Donors flooded the Senate Democrats' campaign accounts with a record January sum, giving hope to party leaders that their financial backers are ready for a midterm election rumble despite a playing field that appears to be tilting sharply toward Republicans.
The Democratic Senatorial Campaign Committee raised $5.1 million during the month, giving the group a nearly $13 million war chest to fend off the Republican challenge to its Senate majority this fall, according to figures released Thursday.
"With these resources, we will make sure that in November voters face a choice between Republicans standing with Washington's special interests and Democrats who are standing up for them," DSCC spokesman Eric Schultz said. "Our supporters are driven to get involved when they see the other party standing with the corporate interests on any given issue."
The numbers provided a ray of hope to Democrats, who face grim prospects of keeping their large majorities in Congress, but the Republicans nearly matched the Democratic totals for the period.
The National Republican Senatorial Committee raised $5.01 million in January - its best month of the election cycle. The group now has $10.7 million to bankroll what it hopes to be a push to flip control of the Senate back to Republicans.
Thirty-six Senate seats will be up for grabs this fall. Democrats hold 59 seats after Republican Scott Brown's surprise Senate win in Massachusetts last month robbed Democrats of their filibuster-proof supermajority.
With the Democrats' comfortable 77-seat cushion in the House, the Senate is expected to be the focus this year even more so than in previous midterm elections.
"There's a greater potential for losing a majority in the Senate than there is in the House," said Democratic strategist Bud Jackson, president of Jackson Group Media in Alexandria, Va. "At this point, with every other seat you lose it makes it more difficult for Democrats to pass things in the Senate. Each seat has even more importance. You lose one or two in the House, you can almost live with it."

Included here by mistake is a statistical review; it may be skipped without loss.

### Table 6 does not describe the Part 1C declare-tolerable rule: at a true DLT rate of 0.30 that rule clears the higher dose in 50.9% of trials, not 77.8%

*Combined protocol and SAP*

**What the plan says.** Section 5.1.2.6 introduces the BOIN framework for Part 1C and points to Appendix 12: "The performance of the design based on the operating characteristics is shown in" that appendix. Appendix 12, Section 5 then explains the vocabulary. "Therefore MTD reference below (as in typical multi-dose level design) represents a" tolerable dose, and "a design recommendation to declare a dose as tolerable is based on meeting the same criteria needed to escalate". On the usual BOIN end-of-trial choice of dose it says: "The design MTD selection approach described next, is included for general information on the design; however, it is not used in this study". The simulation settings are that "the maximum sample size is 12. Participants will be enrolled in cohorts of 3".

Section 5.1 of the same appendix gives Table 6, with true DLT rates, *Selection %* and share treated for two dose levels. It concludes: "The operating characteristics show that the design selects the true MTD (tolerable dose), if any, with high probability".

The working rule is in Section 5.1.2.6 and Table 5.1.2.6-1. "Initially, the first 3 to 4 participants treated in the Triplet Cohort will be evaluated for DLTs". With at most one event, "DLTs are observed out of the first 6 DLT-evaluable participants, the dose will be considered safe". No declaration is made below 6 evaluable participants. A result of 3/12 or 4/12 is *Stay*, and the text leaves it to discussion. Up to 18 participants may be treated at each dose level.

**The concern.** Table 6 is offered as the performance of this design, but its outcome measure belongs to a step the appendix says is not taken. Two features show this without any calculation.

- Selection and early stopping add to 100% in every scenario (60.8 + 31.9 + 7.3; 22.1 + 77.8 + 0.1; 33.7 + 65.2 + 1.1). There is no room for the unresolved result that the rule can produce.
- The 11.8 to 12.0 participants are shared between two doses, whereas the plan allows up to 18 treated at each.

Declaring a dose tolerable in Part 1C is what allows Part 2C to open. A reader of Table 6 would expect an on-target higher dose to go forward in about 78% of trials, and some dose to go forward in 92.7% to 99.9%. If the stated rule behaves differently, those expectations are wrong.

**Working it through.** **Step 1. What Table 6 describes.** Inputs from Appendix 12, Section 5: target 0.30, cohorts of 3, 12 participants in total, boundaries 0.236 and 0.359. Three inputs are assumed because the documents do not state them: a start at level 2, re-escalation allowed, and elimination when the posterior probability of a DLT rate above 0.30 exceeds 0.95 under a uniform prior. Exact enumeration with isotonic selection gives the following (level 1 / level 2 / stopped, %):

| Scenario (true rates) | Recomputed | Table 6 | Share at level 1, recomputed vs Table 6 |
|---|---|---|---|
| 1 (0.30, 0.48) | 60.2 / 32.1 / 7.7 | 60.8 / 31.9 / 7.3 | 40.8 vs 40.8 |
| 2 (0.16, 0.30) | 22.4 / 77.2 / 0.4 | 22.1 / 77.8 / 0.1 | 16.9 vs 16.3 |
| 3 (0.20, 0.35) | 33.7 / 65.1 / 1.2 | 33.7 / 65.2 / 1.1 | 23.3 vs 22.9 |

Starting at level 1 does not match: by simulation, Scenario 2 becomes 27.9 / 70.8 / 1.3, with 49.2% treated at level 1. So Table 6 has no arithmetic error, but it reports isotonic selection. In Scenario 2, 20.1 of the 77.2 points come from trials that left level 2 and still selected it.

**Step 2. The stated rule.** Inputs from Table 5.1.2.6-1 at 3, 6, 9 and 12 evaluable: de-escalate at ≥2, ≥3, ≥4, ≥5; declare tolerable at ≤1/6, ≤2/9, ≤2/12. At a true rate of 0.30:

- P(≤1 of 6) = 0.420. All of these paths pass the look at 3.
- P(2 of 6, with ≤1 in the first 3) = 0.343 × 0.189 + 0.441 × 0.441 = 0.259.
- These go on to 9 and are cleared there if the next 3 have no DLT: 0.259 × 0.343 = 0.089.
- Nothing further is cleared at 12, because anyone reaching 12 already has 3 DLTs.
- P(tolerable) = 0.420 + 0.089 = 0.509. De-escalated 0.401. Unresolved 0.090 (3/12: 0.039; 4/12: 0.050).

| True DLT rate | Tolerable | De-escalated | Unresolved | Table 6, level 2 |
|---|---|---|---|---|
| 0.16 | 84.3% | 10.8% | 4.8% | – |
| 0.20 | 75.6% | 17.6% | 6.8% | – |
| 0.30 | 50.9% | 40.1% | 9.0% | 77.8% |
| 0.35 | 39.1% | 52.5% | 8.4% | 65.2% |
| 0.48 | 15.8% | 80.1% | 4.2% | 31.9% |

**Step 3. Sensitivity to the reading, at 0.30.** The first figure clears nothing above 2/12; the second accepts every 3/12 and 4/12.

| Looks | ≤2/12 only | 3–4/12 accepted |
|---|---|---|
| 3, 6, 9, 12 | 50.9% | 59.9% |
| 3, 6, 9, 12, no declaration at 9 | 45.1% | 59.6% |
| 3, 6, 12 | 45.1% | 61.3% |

But he stressed that policy is going to be more important than money in the midterm elections, which could profoundly affect the course of the final two years of President Obama's term.
"The Democrats and the Republicans can keep on raising boatloads of money, but one of the biggest determining factors of the upcoming election is going to be on the shoulders of the Obama administration and Senate Democrats and if they've been able to deliver, as well as, of course, the state of the economy," he said.
Republicans say their $5 million haul in January is a sign that voters want control of the Senate to change this fall.
"The fact that we have been able to remain competitive with our Democrat counterparts, despite entering this cycle vastly outnumbered in the Senate and facing a record fundraising gap from 2008, speaks to the growing energy among Republicans and independents across the country," said Sen. John Cornyn of Texas, chairman of NRSC.
Until the Senate Democrats made their impressive January haul, Republicans had been on the rebound. The NRSC outraised Democrats during the last three months of 2009. Republicans raised $41.2 million in 2009 - less than the $43.6 million that Democrats brought in but far ahead of the amount they raised in all of 2007 - the first year of the previous two-year election cycle.
The National Republican Congressional Committee, which raises money for House races, brought in $4.5 million during January. The Democrats' House committee, the Democratic Congressional Campaign Committee, has not released its January figures. At the end of 2009, Democrats had a significant advantage - $16.7 million in cash on hand with $2 million in debt, compared with Republicans' $2.7 million with no debt.
Democrats point out that many of their candidates' campaigns are ahead in the money chase. In all but one Senate race where Republicans have a primary, the Democrat has more cash on hand. But in many of those cases, the Democrat is the incumbent, who typically has a fundraising advantage anyway.
For instance, Sen. Blanche Lincoln of Arkansas has $5 million on hand, compared with Republican state Sen. Gilbert Baker, who has $639,000. Three other Republicans in the field have raised even less money.
Despite her financing edge, Mrs. Lincoln, a moderate in a state that favors Republicans, is considered one of the Democrats' most endangered senators.
© Copyright 2016 The Washington Times, LLC